And, less than a week ago, I signed for my NaNoWriMo 2017 novel, These Walls Don’t Talk, They Scream to be published with HellBound Books, who I worked with for The Shopping Listan anthology where each story begins, literally, with the writer’s typical shopping list. My story, “The Cadenza,” featured a gay man who lost his arm due to a hate crime. Needless to say, by the end, he found a way to release his pent-up rage.

I also had work accepted to The Horror Zine, The Mad Scientist Journal, Worth a Thousand Words (An Ekphrastic anthology being independently edited/published by Delphine Quinn and company), Pleiades, The Digital Fiction Publishing Company, Rain Taxi, and a variety of anthologies.

Of things that came out this year, we have Sci-Phi Journal (237), Solstice Literary Magazine (Skin Music Review), Deadman’s Tome (Where the Missing Go), Transmundane Press (On Fire), Radiant Crown Publishing (Gaslandia), Mighty Quill Books (Dead of Winter), Siren’s Call Publications (Wicked Deeds, Monster Brawl), Fossil Lake (Fossil Lake IV: Sharkasaurus!), and Thunderdome Press (Dread State).  I got published alongside Ray Bradbury in that one, which is super cool. A number of shorter pieces also got picked up by The Horror Tree’s Trembling with Fear and SCP’s The Siren’s Call.

I even got to work on a screenplay! Co-writing Human Report 85616 alongside Kevin North Ruiz was really fun. It’s currently wrapping production, and I’ll update more when it’s viewable.

So, what’s coming in 2018, you ask?

  1. I aim to get to 100 short story publications (reprints count).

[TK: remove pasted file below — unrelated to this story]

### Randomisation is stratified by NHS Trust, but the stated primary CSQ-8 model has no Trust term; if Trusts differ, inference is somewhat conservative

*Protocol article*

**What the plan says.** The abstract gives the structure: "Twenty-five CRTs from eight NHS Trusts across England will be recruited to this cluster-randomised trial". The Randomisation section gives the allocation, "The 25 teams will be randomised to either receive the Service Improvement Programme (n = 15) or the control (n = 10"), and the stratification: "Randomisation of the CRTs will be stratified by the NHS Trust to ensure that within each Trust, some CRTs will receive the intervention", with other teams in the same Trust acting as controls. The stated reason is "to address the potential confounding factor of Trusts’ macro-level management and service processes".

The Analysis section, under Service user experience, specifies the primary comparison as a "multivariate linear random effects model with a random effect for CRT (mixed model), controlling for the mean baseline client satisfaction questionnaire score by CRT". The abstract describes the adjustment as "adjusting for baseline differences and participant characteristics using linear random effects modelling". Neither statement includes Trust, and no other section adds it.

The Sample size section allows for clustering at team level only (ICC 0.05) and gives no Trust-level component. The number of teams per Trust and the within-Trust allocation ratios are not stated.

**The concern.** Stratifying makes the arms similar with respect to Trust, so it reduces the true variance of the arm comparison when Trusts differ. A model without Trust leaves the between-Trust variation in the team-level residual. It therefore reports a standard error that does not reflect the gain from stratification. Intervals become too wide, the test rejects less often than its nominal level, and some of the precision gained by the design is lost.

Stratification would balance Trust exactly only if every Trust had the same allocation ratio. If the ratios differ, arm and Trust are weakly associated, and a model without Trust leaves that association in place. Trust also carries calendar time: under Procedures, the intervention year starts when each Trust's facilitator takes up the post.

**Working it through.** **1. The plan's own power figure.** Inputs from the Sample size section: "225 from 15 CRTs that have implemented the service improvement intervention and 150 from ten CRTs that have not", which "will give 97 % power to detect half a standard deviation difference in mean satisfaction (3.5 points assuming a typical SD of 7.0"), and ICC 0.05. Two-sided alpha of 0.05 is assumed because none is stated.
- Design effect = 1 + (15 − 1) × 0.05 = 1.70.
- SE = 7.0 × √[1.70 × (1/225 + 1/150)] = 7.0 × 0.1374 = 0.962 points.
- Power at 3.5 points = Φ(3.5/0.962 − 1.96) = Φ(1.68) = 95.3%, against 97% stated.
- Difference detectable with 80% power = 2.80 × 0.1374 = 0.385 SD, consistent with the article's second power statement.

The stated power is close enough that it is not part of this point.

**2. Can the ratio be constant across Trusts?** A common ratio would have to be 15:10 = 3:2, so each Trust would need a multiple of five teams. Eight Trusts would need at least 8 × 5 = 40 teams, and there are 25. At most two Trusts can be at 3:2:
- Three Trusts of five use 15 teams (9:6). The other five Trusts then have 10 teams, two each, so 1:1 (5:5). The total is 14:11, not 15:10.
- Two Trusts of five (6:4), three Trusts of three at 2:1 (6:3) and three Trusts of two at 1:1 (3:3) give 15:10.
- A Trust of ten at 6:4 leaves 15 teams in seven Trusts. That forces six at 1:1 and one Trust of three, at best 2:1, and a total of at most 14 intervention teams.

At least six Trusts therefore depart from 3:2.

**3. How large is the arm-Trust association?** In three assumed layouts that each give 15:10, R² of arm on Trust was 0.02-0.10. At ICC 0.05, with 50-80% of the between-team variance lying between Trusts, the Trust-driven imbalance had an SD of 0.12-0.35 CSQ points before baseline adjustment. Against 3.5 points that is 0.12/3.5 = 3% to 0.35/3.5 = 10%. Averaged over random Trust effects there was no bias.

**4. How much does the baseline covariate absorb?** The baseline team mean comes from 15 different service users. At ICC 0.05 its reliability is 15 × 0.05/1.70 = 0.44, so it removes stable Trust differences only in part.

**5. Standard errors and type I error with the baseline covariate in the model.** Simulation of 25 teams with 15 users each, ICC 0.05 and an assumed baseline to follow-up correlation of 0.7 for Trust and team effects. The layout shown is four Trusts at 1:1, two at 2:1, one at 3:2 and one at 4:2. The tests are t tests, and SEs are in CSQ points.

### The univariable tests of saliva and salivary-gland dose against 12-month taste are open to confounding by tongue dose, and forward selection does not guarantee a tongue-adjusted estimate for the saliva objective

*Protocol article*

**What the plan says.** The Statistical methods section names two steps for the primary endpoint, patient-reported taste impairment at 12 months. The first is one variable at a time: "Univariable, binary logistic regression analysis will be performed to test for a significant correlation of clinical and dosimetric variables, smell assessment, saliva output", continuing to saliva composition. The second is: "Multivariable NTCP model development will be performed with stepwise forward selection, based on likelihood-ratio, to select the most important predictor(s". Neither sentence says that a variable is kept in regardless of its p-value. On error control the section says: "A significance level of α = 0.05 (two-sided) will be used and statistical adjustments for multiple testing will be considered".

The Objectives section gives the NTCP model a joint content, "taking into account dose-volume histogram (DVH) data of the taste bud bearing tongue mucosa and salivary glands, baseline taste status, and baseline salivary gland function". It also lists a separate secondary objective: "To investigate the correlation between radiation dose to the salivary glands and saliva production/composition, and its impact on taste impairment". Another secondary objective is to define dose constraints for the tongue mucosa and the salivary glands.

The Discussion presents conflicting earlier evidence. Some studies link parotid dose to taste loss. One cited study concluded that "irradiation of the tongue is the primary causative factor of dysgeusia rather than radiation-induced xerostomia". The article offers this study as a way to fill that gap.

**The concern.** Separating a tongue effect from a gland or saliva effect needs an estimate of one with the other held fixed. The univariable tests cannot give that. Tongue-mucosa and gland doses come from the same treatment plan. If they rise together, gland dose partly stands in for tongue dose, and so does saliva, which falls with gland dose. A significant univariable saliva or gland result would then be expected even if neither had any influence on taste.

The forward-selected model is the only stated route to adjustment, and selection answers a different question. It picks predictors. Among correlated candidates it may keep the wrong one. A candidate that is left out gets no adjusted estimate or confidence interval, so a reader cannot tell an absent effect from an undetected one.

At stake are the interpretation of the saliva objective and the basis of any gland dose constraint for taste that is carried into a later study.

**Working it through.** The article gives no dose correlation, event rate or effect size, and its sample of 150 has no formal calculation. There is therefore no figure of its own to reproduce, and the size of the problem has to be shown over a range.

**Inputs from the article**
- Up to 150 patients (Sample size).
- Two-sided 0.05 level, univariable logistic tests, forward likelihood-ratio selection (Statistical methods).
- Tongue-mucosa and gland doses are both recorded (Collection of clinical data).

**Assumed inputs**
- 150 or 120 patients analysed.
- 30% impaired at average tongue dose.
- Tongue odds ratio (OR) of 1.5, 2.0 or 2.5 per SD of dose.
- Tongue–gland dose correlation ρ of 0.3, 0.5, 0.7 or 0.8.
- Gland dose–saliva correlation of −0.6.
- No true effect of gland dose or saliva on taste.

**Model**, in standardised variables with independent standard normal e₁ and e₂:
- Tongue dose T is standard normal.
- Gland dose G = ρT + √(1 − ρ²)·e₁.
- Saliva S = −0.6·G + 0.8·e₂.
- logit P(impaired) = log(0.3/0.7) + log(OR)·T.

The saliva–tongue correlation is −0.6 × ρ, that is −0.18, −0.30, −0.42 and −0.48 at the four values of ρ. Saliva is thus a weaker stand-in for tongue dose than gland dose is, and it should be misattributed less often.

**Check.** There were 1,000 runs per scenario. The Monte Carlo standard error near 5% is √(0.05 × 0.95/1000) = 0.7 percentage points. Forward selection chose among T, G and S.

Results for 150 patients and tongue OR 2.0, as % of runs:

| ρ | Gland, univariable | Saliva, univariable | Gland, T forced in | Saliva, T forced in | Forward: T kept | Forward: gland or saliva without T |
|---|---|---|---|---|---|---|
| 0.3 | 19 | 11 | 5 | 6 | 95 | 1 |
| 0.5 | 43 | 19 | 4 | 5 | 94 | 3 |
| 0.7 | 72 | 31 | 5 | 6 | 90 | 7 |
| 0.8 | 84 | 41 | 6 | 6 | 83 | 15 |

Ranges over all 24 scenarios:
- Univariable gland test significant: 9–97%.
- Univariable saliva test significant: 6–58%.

2. I’d like to have a book of short stories accepted for publication (doesn’t have to come out next year, just slated for release) (I have two leads on this).
  3. Ditto to a book of poetry (I have a lead on one, Painting the White City Red, already…)
  4. I’d like to revise and send out Before My Eyes, a slightly older novel set in the The Nightmare King macroverse (I have a publisher in mind).
  5. Same goes for Amphibia Maxima, a novella about ancient, car-sized, man-eating frogs (not in the macroverse) (got a publisher in mind here, too).
  6. Have a solo-written screenplay accepted for production.
  7. Appear on a podcast.
  8. Get my Twitter verified
  9. Branch out into noir and, maybe, extreme horror. We’ll see.

I have some fitness/cyborg goals, too, of course. I want to get back into routine yoga to fix my overly-tight legs/shoulders, then run a 5K at some point before June (deadlines, as we all know, are important). I’ll be considering the Freestyle Libre, as it comes highly recommended by a bunch of my cyborg friends on Instagram, but no promises. Insurance has to cover it. If it works out, I’ll update.

Naturally, I need a job. Gotta keep the lights on.

I’ll be crossing these off as I accomplish them, updating the list throughout the year. I’d love to hear yours, too! Drop a comment on your goals below, if you have them. Either way, thanks for stopping by. Have a great NYD and 2018!

5 #Writing Tips on Being a Writer

Hi everyone,

I was browsing the internet and found this article. While good, I figures I could add a few more points to help out those looking to get out there and make their stories known. Here’s some info for you, especially if you’re interested in the publication process:

  1. Diversify. Don’t publish all your work with the same company! Having a few different groups on your bio shows you can cater to different styles and genres, which will make you a better writer. This will also make it easier to get published.
  2. Look up how long the process takes. Patience really is a virtue, and if you send a short story out, it may be months before you hear back. Novels take even longer. Assuming your story gets accepted, it could be months, even years, before it gets put in print. One of the best ways to assist your writing career is to understand that the gears grind slowly.